On Mon, Sep 2, 2019 at 1:36 PM Jakob Bohm via dev-security-policy <
dev-security-policy@lists.mozilla.org> wrote:

> On 02/09/2019 20:13, Alex Cohn wrote:
> > On Mon, Sep 2, 2019 at 12:42 PM Jakob Bohm via dev-security-policy <
> > dev-security-policy@lists.mozilla.org> wrote:
> >
> > Waiting until CT submission of the final certificate is complete to
> return
> > "good" OCSP responses is definitely wrong. OCSP should return "good" at
> the
> > moment the final certificate is issued, which means in practice that
> there
> > might be a "good" OCSP response that doesn't contain SCTs yet.
> >
> > I don't know if any log does this, but RFC6962 allows logs to check for
> > certificate revocation before issuing a SCT; if the OCSP responder
> doesn't
> > return "good" the CA might never get the needed SCTs?
> >
> This seems to be an unfortunate aspect of the CT spec that wasn't
> thought through properly.  In particular, it should cause unnecessary
> delay if a CA updates its OCSP servers using "eventual consistency"
> principles.  Maybe it should be fixed in the next update of the spec.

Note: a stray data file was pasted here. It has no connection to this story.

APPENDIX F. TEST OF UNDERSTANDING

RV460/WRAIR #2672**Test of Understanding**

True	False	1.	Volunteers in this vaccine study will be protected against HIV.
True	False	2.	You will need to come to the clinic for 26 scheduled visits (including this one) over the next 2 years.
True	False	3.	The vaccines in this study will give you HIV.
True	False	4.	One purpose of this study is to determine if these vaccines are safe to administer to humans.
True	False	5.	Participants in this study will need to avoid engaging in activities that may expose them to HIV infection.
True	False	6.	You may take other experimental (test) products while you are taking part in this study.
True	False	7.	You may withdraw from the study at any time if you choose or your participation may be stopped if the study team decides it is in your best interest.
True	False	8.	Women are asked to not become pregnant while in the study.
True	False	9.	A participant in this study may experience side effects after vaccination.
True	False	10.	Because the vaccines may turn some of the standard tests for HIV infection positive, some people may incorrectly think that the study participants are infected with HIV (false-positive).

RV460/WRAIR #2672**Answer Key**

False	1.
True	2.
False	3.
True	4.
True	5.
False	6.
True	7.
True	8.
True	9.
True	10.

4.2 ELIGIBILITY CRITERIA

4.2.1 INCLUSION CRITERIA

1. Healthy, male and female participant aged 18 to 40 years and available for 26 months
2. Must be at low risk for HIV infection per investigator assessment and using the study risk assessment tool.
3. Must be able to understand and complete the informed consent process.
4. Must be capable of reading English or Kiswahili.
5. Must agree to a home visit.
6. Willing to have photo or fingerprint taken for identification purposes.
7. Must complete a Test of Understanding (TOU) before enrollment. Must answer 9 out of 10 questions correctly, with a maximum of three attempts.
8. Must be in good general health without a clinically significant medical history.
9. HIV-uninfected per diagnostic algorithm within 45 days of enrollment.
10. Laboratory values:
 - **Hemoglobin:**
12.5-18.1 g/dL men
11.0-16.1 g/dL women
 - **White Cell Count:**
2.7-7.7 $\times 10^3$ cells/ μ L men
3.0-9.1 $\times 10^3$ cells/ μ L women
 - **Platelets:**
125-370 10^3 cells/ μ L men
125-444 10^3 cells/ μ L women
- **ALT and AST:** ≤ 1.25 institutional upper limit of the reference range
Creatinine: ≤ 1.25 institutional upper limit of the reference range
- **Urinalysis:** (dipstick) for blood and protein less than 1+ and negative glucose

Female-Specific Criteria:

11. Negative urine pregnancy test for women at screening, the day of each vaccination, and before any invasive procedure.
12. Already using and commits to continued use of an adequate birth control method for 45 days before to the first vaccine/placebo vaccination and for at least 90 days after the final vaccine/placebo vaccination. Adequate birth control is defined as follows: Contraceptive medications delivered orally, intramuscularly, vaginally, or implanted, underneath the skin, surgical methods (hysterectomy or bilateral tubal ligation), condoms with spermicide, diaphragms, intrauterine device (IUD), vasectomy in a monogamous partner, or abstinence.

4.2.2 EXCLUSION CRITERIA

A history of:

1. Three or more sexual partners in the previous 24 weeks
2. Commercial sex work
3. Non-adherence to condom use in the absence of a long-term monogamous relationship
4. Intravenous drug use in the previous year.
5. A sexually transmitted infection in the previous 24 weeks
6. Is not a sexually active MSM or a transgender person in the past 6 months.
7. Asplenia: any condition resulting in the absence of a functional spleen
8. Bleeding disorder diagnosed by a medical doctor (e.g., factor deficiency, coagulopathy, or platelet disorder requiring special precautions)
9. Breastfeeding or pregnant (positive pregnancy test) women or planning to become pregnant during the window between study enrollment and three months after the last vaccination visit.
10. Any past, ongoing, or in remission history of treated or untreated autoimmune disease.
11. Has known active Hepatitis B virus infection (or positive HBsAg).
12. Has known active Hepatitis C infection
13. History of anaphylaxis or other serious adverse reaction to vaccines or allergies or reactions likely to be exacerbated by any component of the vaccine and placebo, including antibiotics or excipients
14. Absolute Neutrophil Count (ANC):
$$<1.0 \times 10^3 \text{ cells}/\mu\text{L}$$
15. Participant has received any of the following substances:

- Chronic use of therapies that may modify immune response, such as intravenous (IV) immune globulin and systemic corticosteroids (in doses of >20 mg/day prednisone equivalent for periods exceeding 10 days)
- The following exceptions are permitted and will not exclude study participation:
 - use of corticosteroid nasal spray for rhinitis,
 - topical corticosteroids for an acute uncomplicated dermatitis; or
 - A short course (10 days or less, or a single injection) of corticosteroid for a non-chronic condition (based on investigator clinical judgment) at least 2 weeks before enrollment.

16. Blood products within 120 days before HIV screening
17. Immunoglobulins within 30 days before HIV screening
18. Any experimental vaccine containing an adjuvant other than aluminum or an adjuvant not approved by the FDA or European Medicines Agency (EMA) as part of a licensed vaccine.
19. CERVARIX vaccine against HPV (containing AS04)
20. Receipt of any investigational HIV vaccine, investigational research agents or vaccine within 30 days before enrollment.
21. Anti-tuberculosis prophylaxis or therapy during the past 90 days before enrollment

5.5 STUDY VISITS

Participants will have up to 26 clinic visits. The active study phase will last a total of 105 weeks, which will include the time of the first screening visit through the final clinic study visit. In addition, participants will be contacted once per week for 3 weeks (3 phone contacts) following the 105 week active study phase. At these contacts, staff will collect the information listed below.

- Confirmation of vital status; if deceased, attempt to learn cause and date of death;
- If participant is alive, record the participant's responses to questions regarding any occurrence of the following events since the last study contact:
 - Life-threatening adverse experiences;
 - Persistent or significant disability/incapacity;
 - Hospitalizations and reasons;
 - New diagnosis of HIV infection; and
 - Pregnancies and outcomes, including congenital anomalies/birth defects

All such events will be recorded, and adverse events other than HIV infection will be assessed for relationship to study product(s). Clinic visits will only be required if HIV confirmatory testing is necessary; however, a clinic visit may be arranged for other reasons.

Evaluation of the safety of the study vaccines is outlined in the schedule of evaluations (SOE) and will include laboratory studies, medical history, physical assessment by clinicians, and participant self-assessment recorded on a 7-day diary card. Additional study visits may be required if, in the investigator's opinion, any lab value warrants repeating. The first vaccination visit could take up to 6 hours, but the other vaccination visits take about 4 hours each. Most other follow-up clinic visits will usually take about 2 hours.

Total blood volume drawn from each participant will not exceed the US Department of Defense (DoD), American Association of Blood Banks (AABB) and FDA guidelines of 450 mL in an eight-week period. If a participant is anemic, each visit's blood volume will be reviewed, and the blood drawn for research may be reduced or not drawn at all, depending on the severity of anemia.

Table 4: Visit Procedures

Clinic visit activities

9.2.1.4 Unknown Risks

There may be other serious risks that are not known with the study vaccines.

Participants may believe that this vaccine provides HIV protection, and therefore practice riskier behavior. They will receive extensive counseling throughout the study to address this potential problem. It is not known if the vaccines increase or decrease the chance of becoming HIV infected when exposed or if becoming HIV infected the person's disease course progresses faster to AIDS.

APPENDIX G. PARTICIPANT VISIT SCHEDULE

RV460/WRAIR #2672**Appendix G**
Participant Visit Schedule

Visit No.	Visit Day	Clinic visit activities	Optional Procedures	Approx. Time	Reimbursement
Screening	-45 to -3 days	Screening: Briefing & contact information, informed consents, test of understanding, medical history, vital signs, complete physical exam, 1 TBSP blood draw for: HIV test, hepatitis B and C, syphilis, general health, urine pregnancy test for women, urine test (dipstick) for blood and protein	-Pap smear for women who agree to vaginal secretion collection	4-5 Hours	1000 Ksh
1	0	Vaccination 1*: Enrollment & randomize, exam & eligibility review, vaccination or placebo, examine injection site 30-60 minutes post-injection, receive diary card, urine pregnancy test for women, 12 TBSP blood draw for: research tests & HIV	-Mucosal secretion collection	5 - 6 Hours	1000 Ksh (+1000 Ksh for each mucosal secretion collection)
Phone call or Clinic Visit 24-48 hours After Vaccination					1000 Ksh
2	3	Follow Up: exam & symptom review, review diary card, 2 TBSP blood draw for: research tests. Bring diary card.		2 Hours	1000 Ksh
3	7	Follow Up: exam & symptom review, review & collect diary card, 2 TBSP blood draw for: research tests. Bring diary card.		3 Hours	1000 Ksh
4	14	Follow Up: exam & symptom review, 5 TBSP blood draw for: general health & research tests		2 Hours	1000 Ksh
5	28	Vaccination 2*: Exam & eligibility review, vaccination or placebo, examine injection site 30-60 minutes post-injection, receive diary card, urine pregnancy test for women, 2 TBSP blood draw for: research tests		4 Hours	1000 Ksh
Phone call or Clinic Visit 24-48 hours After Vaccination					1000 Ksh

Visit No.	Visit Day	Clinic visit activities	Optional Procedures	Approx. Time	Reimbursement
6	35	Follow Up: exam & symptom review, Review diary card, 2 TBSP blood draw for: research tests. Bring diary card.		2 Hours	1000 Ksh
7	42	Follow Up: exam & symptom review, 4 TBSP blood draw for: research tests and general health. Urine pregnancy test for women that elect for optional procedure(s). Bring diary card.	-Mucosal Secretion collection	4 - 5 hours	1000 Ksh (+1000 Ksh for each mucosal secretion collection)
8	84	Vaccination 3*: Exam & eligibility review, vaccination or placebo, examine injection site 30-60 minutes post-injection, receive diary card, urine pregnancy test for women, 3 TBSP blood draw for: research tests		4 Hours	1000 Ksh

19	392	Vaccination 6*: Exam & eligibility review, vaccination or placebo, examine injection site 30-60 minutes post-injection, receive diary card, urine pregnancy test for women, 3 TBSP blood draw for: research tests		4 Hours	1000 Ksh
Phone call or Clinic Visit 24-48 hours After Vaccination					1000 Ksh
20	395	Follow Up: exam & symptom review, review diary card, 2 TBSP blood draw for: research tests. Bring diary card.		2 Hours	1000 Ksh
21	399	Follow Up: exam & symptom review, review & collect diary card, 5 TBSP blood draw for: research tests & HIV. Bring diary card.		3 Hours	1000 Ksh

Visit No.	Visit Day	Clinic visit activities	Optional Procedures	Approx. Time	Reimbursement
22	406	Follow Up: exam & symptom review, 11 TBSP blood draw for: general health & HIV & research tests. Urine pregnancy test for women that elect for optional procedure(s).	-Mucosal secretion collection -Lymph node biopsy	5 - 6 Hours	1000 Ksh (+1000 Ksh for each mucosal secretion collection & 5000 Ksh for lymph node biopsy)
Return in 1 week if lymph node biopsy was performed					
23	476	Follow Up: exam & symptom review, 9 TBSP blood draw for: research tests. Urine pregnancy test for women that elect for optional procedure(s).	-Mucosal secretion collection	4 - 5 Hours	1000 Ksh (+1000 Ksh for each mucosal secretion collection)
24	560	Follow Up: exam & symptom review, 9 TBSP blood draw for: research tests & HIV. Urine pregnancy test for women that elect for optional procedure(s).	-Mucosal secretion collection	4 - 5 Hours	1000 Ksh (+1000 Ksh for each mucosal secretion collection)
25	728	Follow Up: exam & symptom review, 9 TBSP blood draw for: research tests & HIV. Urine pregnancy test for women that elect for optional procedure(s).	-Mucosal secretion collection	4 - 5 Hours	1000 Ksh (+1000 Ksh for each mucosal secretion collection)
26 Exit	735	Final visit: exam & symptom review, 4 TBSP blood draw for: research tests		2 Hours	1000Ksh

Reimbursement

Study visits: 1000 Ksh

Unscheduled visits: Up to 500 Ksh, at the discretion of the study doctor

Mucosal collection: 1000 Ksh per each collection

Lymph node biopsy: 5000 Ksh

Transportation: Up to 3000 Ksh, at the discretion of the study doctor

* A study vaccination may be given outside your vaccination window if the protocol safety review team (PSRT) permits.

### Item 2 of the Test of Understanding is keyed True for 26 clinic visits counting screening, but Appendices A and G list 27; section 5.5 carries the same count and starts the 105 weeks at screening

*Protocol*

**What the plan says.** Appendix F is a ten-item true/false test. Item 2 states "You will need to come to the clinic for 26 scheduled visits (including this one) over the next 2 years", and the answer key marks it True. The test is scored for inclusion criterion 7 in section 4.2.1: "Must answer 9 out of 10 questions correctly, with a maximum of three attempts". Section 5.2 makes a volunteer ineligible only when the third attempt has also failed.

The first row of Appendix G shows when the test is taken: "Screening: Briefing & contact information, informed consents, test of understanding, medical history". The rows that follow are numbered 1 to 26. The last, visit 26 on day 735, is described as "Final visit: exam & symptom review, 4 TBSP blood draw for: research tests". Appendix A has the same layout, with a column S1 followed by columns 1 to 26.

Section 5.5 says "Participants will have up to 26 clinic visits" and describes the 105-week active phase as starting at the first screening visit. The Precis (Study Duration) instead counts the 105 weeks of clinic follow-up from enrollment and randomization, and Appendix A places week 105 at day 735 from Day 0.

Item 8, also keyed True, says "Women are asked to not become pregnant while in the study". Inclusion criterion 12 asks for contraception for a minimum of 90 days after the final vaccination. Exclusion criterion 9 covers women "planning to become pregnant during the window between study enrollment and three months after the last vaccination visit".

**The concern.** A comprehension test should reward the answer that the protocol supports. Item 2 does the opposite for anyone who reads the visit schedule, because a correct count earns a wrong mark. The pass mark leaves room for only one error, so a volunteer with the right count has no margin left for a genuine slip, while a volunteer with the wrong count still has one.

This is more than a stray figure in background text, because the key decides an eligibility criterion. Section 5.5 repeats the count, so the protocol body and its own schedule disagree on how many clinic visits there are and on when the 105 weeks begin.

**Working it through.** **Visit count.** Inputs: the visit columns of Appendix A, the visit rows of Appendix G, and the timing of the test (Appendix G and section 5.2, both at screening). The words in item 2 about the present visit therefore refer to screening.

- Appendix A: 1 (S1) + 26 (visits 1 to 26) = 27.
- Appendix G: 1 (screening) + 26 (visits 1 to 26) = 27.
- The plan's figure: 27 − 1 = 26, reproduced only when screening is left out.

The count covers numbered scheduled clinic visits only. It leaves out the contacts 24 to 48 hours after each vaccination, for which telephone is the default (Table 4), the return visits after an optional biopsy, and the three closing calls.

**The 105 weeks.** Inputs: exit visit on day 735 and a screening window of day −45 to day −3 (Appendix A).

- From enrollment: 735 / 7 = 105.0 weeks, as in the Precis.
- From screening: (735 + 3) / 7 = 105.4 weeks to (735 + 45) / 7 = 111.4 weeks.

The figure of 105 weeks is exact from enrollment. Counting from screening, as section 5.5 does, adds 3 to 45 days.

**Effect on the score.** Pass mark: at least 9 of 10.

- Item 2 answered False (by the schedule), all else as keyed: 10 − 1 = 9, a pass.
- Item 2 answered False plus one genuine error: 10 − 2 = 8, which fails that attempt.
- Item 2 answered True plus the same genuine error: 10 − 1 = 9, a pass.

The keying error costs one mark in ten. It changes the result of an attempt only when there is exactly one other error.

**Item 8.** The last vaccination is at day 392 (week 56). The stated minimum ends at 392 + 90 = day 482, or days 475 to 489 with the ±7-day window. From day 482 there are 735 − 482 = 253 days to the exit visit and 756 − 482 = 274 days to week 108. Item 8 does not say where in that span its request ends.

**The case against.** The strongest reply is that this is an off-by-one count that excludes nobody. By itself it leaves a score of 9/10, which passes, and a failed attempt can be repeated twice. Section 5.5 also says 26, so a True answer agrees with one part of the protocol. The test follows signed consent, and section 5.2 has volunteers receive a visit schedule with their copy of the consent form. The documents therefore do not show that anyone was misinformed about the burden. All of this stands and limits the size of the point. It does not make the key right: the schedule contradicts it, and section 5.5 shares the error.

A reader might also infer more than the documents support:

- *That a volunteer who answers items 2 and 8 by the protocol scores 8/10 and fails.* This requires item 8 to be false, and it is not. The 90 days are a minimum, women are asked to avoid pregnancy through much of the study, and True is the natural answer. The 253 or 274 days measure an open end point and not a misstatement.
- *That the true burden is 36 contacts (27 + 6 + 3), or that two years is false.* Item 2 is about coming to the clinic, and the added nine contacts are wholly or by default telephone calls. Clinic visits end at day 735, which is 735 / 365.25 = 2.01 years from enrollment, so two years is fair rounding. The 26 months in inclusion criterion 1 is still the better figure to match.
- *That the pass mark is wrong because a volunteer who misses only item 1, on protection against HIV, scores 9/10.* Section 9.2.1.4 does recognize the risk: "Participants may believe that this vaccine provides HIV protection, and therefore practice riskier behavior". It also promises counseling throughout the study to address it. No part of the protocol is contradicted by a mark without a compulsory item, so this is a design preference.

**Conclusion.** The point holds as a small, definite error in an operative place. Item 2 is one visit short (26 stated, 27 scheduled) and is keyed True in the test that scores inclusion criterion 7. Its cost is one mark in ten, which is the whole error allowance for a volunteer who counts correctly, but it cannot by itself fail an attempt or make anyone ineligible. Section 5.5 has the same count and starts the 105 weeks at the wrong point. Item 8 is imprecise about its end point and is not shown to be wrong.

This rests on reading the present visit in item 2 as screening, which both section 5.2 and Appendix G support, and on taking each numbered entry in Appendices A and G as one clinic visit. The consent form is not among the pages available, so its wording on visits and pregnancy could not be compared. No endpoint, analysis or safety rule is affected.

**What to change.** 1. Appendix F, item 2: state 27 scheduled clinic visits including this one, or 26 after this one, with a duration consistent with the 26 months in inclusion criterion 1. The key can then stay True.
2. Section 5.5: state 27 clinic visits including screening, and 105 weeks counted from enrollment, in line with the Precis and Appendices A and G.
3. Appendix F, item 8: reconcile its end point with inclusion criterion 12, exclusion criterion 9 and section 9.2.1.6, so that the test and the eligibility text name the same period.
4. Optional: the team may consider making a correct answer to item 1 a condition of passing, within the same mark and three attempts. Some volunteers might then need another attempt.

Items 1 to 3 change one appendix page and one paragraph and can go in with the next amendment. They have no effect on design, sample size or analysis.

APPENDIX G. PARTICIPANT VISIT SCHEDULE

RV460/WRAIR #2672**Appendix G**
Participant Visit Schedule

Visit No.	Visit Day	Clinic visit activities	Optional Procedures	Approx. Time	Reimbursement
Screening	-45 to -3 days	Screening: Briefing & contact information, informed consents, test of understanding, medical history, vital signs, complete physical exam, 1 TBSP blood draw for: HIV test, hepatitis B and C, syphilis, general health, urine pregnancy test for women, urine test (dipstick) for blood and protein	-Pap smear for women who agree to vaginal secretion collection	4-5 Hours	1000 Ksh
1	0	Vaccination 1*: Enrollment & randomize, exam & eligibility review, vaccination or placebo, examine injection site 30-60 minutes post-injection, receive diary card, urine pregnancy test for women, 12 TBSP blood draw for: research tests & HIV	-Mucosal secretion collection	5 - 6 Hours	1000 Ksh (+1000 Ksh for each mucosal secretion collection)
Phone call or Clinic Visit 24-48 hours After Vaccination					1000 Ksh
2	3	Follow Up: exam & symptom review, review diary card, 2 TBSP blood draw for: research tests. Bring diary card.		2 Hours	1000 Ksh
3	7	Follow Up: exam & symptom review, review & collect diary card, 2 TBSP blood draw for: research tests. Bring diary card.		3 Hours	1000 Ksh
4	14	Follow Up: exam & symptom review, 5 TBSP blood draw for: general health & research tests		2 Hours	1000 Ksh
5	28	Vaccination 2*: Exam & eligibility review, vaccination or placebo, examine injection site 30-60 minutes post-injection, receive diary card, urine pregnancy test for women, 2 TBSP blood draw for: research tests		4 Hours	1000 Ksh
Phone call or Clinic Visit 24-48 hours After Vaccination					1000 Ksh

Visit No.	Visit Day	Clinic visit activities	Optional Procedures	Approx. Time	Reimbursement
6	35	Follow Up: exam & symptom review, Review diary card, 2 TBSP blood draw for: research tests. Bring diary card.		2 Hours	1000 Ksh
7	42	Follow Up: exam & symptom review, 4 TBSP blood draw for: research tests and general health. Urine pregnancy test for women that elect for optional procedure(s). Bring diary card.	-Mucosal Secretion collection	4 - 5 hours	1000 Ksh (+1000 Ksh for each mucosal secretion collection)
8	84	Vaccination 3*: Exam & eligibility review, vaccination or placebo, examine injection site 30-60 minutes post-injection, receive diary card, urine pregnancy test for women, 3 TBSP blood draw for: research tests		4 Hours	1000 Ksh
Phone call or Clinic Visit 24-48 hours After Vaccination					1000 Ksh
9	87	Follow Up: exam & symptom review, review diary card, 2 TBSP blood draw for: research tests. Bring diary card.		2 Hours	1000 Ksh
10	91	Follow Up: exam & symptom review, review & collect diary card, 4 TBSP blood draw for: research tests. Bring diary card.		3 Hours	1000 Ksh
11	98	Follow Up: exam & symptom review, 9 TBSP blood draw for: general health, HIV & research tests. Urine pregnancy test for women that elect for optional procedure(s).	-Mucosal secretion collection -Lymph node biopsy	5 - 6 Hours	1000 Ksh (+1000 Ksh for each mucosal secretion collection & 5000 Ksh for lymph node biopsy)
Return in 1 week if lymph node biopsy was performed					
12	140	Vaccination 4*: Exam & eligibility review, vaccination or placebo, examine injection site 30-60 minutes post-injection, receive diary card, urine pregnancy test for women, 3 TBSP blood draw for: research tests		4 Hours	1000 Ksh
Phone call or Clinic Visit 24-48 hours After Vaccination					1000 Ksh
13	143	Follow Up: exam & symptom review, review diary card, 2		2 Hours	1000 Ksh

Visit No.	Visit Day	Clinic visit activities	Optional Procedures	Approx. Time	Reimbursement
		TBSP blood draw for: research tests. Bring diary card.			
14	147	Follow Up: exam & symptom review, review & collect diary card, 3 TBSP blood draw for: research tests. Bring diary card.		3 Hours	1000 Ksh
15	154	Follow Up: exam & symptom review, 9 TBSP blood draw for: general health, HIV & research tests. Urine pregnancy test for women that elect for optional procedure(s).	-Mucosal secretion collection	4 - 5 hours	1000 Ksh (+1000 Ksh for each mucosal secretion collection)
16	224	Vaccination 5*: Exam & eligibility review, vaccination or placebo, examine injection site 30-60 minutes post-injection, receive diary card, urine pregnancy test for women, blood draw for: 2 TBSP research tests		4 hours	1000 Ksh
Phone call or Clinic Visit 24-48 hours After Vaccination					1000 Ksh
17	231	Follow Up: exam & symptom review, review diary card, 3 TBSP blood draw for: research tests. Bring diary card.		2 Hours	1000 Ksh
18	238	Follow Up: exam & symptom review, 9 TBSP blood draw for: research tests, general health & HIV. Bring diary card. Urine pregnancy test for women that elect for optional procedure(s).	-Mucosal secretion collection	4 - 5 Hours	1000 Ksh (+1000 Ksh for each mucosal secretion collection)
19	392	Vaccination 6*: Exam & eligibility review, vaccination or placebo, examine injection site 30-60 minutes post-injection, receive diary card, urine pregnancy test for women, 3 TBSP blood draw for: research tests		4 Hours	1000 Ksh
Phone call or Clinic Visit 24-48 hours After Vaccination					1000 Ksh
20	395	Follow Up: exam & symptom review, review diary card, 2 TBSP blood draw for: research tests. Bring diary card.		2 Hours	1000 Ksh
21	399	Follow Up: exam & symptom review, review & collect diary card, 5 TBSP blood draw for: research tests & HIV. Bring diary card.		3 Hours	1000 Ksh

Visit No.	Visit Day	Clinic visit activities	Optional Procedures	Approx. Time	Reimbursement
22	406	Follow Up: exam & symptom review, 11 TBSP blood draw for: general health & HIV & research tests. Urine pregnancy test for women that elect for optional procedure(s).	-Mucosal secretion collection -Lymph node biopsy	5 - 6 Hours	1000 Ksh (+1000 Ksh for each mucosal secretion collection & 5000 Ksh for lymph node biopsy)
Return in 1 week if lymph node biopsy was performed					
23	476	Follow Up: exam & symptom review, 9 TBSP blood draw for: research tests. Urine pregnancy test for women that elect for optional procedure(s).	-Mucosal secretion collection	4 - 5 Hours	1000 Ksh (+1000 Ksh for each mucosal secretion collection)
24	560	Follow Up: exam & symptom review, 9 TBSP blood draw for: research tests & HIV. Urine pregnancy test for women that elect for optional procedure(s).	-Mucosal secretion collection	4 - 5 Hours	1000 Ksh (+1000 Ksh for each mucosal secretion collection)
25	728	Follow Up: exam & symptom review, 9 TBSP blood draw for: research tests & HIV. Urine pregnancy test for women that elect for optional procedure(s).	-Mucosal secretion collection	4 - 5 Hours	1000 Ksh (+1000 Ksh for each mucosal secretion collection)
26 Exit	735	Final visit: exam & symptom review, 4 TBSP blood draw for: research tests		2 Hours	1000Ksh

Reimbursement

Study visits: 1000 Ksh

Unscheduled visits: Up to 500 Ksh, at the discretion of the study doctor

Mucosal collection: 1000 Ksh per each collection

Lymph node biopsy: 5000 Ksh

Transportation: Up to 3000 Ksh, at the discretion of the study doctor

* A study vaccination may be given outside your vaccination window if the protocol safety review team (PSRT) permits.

> The BRs have the following requirements that are best satisfied by
> delayed update of OCSP servers:
> BR4.10.2 The OCSP servers must be up 24x7 .  Thus rolling out updates to
> different servers at different times would be a typical best practice.
> BR4.9.10 The OCSP servers only need to be updated twice a week (4 days)
> ..  This could only satisfy the CT requirement if issued certificates
> were somehow withheld from the subscriber for up to 4 days.

Withholding certificates for four days would be a huge competitive
disadvantage for a CA. If I were a CA relying on OCSP delivery of SCTs, I
would try to make absolutely sure my OCSP responders could be updated with
SCTs in a timely manner after initial issuance. Since this SCT delivery
method relies on OCSP stapling to work, I could even tell my customers to
configure their web servers with a special OCSP server URL (using, e.g.,
nginx's ssl_stapling_responder directive) that would block until a response
with embedded SCTs could be created.

> > RFC6960 section 2.2 documents a technique for indicating "unknown serial,
> > may issue in future" that involves returning "revoked" with a revocation
> > date of 1970-1-1 and a reason of certificateHold. I don't know if this
> > technique is used anywhere in practice - IIRC it requires the OCSP
> signing
> > key to be online and able to sign responses for arbitrary serial numbers
> in
> > real time.
> >
> The question was if this technique would be in violation of the BRs, as
> those generally prohibit the use of "certificateHold" .

Where is this prohibition in the BRs? The only relevant section I could
find is 4.9.13, which prohibits suspension of certificates. This isn't
suspension of a certificate; the certificate doesn't exist.

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